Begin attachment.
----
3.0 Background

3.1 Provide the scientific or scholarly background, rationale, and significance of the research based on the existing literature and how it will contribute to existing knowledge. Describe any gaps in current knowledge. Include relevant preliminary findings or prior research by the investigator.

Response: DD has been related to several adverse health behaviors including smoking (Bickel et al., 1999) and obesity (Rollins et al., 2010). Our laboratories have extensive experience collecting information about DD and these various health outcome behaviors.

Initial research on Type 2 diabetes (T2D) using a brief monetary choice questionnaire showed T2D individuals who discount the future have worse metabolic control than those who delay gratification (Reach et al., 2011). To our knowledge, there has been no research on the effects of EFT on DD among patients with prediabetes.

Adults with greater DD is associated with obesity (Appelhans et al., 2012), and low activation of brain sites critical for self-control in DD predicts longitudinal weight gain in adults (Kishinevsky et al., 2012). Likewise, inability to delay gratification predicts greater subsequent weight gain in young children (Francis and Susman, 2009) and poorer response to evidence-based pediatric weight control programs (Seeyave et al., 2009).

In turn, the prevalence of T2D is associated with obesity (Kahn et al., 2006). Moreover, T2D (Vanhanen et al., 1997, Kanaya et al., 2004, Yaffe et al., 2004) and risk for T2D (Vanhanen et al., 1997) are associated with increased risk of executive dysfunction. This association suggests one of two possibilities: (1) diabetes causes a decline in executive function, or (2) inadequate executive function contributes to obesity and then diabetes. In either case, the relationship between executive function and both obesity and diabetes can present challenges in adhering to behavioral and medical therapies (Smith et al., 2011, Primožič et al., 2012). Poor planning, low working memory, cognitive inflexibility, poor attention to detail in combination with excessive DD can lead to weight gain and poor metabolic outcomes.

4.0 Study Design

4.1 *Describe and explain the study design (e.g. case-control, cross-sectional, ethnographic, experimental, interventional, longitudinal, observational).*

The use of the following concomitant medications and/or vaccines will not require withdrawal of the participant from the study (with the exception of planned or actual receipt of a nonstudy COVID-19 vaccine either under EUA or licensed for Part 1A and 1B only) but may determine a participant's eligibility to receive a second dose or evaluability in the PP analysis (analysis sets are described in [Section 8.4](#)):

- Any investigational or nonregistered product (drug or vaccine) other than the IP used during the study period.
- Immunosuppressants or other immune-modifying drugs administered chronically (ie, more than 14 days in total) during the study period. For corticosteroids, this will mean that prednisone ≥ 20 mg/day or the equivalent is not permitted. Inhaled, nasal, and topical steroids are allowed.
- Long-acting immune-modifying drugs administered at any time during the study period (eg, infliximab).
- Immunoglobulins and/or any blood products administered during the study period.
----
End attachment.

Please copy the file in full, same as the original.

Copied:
3.0 Background

3.1 Provide the scientific or scholarly background, rationale, and significance of the research based on the existing literature and how it will contribute to existing knowledge. Describe any gaps in current knowledge. Include relevant preliminary findings or prior research by the investigator.

Response: DD has been related to several adverse health behaviors including smoking (Bickel et al., 1999) and obesity (Rollins et al., 2010). Our laboratories have extensive experience collecting information about DD and these various health outcome behaviors.

Initial research on Type 2 diabetes (T2D) using a brief monetary choice questionnaire showed T2D individuals who discount the future have worse metabolic control than those who delay gratification (Reach et al., 2011). To our knowledge, there has been no research on the effects of EFT on DD among patients with prediabetes.

Adults with greater DD is associated with obesity (Appelhans et al., 2012), and low activation of brain sites critical for self-control in DD predicts longitudinal weight gain in adults (Kishinevsky et al., 2012). Likewise, inability to delay gratification predicts greater subsequent weight gain in young children (Francis and Susman, 2009) and poorer response to evidence-based pediatric weight control programs (Seeyave et al., 2009).

In turn, the prevalence of T2D is associated with obesity (Kahn et al., 2006). Moreover, T2D (Vanhanen et al., 1997, Kanaya et al., 2004, Yaffe et al., 2004) and risk for T2D (Vanhanen et al., 1997) are associated with increased risk of executive dysfunction. This association suggests one of two possibilities: (1) diabetes causes a decline in executive function, or (2) inadequate executive function contributes to obesity and then diabetes. In either case, the relationship between executive function and both obesity and diabetes can present challenges in adhering to behavioral and medical therapies (Smith et al., 2011, Primožič et al., 2012). Poor planning, low working memory, cognitive inflexibility, poor attention to detail in combination with excessive DD can lead to weight gain and poor metabolic outcomes.

4.0 Study Design

4.1 *Describe and explain the study design (e.g. case-control, cross-sectional, ethnographic, experimental, interventional, longitudinal, observational).*

The use of the following concomitant medications and/or vaccines will not require withdrawal of the participant from the study (with the exception of planned or actual receipt of a nonstudy COVID-19 vaccine either under EUA or licensed for Part 1A and 1B only) but may determine a participant's eligibility to receive a second dose or evaluability in the PP analysis (analysis sets are described in [Section 8.4](#)):

- Any investigational or nonregistered product (drug or vaccine) other than the IP used during the study period.
- Immunosuppressants or other immune-modifying drugs administered chronically (ie, more than 14 days in total) during the study period. For corticosteroids, this will mean that prednisone ≥ 20 mg/day or the equivalent is not permitted. Inhaled, nasal, and topical steroids are allowed.
- Long-acting immune-modifying drugs administered at any time during the study period (eg, infliximab).
- Immunoglobulins and/or any blood products administered during the study period.